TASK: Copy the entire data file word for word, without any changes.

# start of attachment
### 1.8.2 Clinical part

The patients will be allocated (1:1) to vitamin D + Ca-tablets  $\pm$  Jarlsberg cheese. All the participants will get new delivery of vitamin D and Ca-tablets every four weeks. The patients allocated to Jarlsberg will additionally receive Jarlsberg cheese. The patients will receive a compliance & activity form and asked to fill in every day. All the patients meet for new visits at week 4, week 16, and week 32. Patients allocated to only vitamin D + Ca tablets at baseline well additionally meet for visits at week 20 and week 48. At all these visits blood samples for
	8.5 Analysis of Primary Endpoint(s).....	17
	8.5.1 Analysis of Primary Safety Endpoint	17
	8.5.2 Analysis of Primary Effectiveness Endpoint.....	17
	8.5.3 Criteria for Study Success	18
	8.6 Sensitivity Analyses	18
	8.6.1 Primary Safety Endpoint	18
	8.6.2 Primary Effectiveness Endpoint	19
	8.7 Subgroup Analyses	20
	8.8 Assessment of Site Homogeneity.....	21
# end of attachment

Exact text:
### 1.8.2 Clinical part

The patients will be allocated (1:1) to vitamin D + Ca-tablets  $\pm$  Jarlsberg cheese. All the participants will get new delivery of vitamin D and Ca-tablets every four weeks. The patients allocated to Jarlsberg will additionally receive Jarlsberg cheese. The patients will receive a compliance & activity form and asked to fill in every day. All the patients meet for new visits at week 4, week 16, and week 32. Patients allocated to only vitamin D + Ca tablets at baseline well additionally meet for visits at week 20 and week 48. At all these visits blood samples for
	8.5 Analysis of Primary Endpoint(s).....	17
	8.5.1 Analysis of Primary Safety Endpoint	17
	8.5.2 Analysis of Primary Effectiveness Endpoint.....	17
	8.5.3 Criteria for Study Success	18
	8.6 Sensitivity Analyses	18
	8.6.1 Primary Safety Endpoint	18
	8.6.2 Primary Effectiveness Endpoint	19
	8.7 Subgroup Analyses	20
	8.8 Assessment of Site Homogeneity.....	21